What to Expect at the United Nations General Assembly
By: Yaseen Rashed/Arab America Contributing Writer
The United Nations General Assembly is taking place this week in New York City, where leaders and representatives from across the globe will gather to discuss today’s biggest issues. Amongst the most notable discussions are focused on the rising risks of climate change and how to stabilize transitional governments in the Middle East.
Both of these collective action problems will require world leaders to compromise and cooperate to create foundational change. Now, in September, world leaders have one week to talk to one another, face to face, to mesh out disagreements and discuss possible solutions.
In its 74th year, this assembly meets yet again with Brazil opening up the talks, with president Bolsonaro vowing to attend the meetings even in a wheelchair, as he recovers from a recent surgery. Beginning with one of today’s most pressing issues, the United Nations has assembled a special Climate Action Summit taking place on Monday, September 23, a day before the annual General Assembly.
UN Secretary-General, Antonio Guterres, has told world leaders attending the summit to not come without “concrete and transformative plans” to help reduce the threatening climate crisis. One of the main concerns, however, is how OPEC participating countries will address climate change concerns.
Many Arab countries, being member states of OPEC, may be forced to address these concerns through plans and developments of more renewable resources for energy. This could entail a step away from petroleum, which in many of these countries is the main economic source for the government to function. Instead, states like Saudi Arabia, UAE, or even Kuwait may need to diversify their domestic economies to accommodate a more environmentally friendly approach to halt rising global temperatures.
However, the climate crisis goes beyond just oil for the Middle East, issues like food insecurity and war all contribute to their greater crisis at hand. One main issue is that the United States will not be in attendance which may compel other member states to not show up and take the crisis seriously, as Donald Trump has shown.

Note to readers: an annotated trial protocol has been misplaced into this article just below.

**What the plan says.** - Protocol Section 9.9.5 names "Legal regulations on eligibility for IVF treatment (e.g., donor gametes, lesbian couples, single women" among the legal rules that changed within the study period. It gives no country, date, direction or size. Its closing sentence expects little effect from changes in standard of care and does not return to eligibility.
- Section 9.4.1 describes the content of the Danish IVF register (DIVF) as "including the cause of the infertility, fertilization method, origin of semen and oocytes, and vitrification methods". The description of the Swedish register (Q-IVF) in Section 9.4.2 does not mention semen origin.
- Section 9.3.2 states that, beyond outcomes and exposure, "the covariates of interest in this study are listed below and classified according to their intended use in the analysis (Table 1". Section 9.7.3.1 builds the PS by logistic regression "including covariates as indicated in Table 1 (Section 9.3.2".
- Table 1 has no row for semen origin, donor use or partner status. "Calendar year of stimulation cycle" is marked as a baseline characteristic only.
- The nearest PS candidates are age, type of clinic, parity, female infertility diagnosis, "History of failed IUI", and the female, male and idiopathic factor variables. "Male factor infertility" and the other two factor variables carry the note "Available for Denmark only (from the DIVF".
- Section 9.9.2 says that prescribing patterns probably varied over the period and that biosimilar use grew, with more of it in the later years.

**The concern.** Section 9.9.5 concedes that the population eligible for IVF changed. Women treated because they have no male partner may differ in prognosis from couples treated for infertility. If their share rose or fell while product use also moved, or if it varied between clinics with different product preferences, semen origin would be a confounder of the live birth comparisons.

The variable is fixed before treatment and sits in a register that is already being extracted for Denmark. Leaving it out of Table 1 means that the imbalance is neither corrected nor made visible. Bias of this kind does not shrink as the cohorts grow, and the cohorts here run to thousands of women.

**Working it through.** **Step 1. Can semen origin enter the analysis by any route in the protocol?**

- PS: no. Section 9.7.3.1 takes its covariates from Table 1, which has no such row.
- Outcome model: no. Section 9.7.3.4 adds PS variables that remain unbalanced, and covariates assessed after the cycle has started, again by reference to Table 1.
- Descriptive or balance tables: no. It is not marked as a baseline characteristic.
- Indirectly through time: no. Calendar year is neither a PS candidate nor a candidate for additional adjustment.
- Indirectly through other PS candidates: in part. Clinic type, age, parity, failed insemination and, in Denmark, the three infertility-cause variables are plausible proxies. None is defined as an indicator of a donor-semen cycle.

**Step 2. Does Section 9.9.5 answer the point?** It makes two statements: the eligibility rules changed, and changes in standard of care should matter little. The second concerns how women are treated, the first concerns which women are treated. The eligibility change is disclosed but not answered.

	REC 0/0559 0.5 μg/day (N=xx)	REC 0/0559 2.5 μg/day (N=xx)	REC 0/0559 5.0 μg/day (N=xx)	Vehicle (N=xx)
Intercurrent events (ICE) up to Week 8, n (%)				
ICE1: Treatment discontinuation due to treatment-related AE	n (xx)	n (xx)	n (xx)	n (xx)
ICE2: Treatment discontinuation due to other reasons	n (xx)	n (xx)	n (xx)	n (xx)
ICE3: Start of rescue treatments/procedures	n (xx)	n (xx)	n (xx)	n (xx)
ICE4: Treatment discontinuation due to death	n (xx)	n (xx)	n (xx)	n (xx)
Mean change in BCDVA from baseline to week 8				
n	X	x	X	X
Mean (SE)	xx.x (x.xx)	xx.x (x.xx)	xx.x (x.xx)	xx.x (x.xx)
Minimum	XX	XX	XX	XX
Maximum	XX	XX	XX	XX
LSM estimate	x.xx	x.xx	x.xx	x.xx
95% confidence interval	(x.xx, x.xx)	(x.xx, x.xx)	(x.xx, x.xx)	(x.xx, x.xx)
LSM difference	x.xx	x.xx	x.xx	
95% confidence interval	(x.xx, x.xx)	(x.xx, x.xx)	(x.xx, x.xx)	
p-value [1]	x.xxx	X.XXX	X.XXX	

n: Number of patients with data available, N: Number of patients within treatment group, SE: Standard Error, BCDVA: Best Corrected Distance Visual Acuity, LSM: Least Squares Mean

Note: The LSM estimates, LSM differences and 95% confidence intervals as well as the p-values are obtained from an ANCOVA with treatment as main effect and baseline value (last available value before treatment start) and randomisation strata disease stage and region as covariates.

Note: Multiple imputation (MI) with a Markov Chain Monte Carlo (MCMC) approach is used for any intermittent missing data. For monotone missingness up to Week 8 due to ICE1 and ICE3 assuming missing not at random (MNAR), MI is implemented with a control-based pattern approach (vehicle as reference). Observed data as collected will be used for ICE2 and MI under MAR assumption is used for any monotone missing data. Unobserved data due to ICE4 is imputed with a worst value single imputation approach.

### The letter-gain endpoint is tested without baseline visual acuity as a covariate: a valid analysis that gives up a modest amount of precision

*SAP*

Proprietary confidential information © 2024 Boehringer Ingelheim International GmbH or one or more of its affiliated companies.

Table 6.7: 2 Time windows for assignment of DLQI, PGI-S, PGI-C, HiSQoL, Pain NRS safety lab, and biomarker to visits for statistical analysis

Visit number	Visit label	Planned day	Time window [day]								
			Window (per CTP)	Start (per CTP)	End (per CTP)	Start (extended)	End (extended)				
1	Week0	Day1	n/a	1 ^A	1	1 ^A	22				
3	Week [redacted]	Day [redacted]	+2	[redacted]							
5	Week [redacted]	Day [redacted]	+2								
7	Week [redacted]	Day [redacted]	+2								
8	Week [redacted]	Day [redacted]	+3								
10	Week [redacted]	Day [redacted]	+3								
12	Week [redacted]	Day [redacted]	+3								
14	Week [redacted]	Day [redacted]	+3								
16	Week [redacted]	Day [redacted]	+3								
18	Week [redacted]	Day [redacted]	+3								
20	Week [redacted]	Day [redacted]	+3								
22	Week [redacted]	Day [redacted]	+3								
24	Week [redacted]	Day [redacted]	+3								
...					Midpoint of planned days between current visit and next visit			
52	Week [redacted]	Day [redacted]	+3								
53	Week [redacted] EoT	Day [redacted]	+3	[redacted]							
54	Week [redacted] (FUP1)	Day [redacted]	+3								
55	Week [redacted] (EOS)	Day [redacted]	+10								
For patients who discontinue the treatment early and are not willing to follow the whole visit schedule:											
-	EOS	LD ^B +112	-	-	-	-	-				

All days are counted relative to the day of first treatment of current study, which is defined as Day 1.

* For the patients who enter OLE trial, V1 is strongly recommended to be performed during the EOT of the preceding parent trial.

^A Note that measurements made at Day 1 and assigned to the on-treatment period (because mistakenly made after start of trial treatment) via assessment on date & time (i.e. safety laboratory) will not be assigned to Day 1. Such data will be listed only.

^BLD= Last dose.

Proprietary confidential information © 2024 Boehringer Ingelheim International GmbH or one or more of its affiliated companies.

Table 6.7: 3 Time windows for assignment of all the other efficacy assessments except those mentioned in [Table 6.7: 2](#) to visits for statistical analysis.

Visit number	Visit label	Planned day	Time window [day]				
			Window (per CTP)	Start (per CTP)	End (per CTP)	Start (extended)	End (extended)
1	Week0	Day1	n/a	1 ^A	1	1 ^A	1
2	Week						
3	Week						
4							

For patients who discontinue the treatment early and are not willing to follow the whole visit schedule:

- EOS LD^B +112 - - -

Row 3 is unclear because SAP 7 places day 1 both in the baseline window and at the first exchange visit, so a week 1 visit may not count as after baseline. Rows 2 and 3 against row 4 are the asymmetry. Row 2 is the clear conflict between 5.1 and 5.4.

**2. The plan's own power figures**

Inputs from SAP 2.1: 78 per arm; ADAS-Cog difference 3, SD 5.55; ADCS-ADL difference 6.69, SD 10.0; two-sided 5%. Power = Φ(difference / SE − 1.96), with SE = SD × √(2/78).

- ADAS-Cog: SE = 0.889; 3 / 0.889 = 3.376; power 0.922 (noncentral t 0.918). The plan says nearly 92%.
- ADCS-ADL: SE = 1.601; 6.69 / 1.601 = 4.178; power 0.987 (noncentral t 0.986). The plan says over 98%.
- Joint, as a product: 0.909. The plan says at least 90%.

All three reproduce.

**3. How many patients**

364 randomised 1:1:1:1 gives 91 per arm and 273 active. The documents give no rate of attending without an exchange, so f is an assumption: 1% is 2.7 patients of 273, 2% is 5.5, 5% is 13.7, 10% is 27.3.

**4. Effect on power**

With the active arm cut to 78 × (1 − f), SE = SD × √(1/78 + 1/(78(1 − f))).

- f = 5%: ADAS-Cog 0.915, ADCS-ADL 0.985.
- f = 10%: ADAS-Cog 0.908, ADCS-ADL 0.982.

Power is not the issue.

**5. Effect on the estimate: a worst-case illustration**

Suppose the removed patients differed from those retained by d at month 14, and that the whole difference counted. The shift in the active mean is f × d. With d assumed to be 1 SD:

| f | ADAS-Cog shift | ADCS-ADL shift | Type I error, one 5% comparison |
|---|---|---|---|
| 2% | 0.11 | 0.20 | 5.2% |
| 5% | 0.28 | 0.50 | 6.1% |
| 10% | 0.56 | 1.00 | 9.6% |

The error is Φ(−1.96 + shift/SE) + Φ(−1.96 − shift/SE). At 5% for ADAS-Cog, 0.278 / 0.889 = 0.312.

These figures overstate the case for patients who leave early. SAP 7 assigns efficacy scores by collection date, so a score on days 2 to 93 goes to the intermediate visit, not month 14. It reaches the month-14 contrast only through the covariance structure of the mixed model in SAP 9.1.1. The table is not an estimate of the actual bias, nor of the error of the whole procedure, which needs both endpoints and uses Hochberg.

Another backdrop on the UN general assembly is the growing tensions in the Arabian Gulf with Saudi, Yemen, the US, and Iran. Although many countries are involved in this crisis playing out their proxy wars in the region, irreparable damage has been done to over a million civilians, primarily in Yemen.
As the relationship between the US and Iran worsens, the Iranian foreign minister, Javad Zarif, has been given a movement restriction from the US which confines him to only a small area around the United Nations. On top of that, the United States placed more sanctions on Iran last week, only a couple days before this monumental week. Seen as hostile by many, it’s unclear if these two states are willing to work things out during the assembly. One question on everyone’s minds, however, is if President Trump will meet with Iranian President Rouhani and if so, how would the interaction look like, as there’s a lot at stake. However, instead of a diplomatic breakthrough, it’s more likely to see a war of words between the two leaders.
In addition, there have been 630 meetings requested during the summit. For it to be coherent assembly, the UN requires at least 15 states to be present and for the meeting to last a minimum of 3 hours. Other topics concerning the Middle East will all be discussed there. Issues from Egypt’s return to autocracy and military rule, to Somalia’s civil war and Sudan’s new revolution. One of the main action points is the humanitarian crisis in Yemen, as around 400,000 children are suffering from severe acute malnutrition. Many member states are interested to take action on these issues whether through direct relief or through sanctions of aggressor states that are responsible for creating the crisis.
Other notable international leaders are canceling or deciding not to show up to the assembly, like Israeli prime minister, Benjamin Netanyahu as he has apologized for not being able to attend due to post-elections muddle back home. Although controversial, this may halt any discussion of illegal settlements in the West Bank as the accused is not present, however, it will be interesting to see how the international community responds.